A major new trend in medical devices was commented on repeatedly at the AusMedTech conference earlier this week. This is a consequence of the convergence, and increasing sophistication, of several key technologies.
In this class of device, a relatively simple sensor is disposed on a patient. This may be implanted or worn, and typically senses a particular parameter. The sensor communicates wirelessly to another device, which then sends the data via the internet to a remote server, or the cloud, for processing. The data is then processed, often in a very sophisticated way, and reports or provides indications to patients and/or their physicians. Device systems addressing conditions as diverse as epilepsy, hypertension, congestive heart failure and incontinence were discussed at the conference.
This is a very powerful new technical methodology, which also creates a new business model. As well as the supply and fitting of the sensor device, an additional source of revenue comes from the on-going processing, reporting and management of the devices and the processing. From the device manufacturer’s perspective, there are risks that, for example, the user or their physician could contract with an alternative provider for the processing and reporting work. There are thus multiple risks to the revenue base of the business – not just supply, fitting and servicing of the device, but also the on-going processing and report service.
In some cases, it may be possible to bundle the on-going services as free, or paid up front, particularly when the life of the product is relatively short. If the device is intended to be worn occasionally, for example in a blood pressure monitoring situation, then the business could proceed mainly as a fee for service operation. However, these
options are difficult for an implanted device, or one intended to be operated by an intermediary on multiple patients. To some extent, and in some situations, careful software licensing may be able to reduce the risks.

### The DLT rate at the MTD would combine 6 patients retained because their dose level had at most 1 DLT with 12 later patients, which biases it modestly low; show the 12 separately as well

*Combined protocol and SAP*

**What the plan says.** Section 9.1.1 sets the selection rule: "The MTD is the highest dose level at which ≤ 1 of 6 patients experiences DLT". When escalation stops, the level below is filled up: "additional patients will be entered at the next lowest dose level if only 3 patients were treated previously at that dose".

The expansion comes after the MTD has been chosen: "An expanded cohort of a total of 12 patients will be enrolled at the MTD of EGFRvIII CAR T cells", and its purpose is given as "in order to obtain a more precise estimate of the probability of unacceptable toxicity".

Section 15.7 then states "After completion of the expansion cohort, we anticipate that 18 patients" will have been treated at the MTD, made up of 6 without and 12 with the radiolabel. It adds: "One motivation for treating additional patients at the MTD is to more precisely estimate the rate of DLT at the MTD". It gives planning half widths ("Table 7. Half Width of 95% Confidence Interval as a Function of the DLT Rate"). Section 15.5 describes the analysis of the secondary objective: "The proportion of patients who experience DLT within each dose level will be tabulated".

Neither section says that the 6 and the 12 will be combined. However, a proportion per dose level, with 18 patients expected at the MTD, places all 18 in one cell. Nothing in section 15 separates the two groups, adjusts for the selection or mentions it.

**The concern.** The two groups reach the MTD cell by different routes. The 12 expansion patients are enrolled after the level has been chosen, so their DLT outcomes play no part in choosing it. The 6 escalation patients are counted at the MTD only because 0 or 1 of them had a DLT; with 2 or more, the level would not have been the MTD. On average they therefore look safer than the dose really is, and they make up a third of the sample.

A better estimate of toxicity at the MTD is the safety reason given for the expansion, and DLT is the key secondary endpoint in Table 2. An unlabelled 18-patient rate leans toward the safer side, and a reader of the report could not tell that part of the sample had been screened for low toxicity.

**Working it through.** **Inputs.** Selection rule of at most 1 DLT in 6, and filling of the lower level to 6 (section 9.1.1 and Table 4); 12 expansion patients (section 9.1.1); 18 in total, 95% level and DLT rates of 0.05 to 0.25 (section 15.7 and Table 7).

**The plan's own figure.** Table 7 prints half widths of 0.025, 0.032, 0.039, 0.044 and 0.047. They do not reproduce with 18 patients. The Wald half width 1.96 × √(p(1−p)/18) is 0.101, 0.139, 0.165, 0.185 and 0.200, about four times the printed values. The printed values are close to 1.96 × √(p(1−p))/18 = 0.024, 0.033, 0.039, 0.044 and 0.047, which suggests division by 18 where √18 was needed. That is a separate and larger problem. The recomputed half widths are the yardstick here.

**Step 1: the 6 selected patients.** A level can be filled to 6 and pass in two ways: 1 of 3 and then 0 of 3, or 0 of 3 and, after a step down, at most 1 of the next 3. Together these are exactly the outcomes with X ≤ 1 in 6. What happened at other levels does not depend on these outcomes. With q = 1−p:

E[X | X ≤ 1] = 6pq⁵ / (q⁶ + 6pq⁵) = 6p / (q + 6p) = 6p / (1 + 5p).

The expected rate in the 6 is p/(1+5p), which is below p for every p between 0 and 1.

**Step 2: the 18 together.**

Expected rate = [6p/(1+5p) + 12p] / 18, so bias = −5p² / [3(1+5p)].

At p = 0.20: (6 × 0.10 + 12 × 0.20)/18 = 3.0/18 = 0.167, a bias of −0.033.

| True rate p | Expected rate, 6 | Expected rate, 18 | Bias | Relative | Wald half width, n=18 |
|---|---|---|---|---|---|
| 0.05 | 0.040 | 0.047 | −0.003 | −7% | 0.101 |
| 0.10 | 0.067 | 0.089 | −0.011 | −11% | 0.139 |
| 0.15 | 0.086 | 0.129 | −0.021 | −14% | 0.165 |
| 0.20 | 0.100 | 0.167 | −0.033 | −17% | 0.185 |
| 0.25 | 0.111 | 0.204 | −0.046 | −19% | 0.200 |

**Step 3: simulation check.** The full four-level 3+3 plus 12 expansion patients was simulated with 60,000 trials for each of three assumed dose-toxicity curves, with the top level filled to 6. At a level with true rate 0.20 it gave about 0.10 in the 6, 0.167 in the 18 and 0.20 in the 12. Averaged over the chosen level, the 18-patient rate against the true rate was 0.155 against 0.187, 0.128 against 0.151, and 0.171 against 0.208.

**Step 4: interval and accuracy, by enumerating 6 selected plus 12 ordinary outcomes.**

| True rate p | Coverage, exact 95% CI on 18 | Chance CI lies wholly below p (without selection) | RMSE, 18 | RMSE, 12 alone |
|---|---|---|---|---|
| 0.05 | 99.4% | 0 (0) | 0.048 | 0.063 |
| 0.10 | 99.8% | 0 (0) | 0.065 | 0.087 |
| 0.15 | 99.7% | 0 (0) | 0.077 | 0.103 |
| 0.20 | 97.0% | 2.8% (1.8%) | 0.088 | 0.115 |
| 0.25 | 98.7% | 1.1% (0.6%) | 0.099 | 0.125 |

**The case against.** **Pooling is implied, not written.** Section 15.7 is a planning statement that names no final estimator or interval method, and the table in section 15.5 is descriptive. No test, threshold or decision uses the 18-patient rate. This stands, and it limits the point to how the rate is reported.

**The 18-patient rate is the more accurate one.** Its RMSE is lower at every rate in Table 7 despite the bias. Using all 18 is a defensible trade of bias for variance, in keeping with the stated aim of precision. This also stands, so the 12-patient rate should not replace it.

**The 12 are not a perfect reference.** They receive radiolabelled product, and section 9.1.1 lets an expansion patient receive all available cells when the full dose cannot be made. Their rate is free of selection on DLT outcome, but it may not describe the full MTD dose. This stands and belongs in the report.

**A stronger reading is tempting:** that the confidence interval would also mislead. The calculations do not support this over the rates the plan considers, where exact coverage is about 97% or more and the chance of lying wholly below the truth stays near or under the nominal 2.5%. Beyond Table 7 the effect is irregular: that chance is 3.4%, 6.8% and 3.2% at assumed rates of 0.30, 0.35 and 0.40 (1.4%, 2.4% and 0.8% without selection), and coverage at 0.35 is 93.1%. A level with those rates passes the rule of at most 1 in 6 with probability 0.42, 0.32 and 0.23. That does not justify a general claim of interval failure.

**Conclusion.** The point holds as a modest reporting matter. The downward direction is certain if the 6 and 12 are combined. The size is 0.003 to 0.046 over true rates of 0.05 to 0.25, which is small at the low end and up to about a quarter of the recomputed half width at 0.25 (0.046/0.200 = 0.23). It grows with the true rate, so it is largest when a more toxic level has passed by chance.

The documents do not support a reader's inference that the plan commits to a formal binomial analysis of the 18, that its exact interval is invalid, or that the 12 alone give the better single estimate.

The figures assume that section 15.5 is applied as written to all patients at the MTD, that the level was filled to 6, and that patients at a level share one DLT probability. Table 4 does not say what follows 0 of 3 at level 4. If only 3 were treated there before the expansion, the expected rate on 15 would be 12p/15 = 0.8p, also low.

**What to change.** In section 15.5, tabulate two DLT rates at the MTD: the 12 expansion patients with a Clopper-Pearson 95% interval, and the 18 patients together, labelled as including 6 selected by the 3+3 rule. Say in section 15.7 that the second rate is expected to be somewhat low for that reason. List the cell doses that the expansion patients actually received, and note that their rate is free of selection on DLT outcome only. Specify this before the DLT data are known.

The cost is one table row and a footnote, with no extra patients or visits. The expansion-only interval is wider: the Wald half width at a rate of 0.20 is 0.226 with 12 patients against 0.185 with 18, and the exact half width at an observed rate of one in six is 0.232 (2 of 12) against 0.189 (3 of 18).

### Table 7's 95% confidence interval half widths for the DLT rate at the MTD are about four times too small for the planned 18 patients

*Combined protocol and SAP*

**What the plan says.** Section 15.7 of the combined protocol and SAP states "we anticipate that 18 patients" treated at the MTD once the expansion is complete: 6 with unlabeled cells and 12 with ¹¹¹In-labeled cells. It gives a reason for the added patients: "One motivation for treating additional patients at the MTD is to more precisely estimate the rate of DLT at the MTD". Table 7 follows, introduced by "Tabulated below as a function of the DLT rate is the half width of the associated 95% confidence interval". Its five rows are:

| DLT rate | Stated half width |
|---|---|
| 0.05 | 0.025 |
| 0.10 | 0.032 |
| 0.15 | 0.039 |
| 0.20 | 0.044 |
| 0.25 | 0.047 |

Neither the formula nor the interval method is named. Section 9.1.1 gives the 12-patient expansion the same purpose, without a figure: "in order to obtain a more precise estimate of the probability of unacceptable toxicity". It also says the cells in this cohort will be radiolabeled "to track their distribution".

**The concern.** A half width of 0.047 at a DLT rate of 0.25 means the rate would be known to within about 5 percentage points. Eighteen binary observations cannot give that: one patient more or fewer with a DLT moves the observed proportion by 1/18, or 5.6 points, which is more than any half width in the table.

In terms of patent protection, the challenge is how to control the service aspect. One issue is territory – if the processing is happening in the cloud, then to the extent it is localised in any territory, that may not be a territory where the patent is effective. Generally, where a method is claimed, if key steps are not taken in the jurisdiction, then the patent is not infringed. Even if method steps are spread across multiple jurisdictions where there are patents, because only part of the method is performed in one place, there may be no infringement. For example, the pre-processing of the data may occur on a patient owned device; the data is initially processed in a second country, the report compiled and generated in a third country, and the report sent back to the physician in the first country. Depending upon the system, it may not even be possible with any certainty to define the territory where the steps are undertaken.
This kind of issue is inherent in cloud computing. Very careful attention to matching the scope and framing of the patent, in a full understanding of the business model and risks in that model, is critical to obtaining effective protection. It is critical for such businesses to undertake a careful analysis of their patent portfolio with a view to minimising the opportunities for opportunistic infringement.
by Peter Franke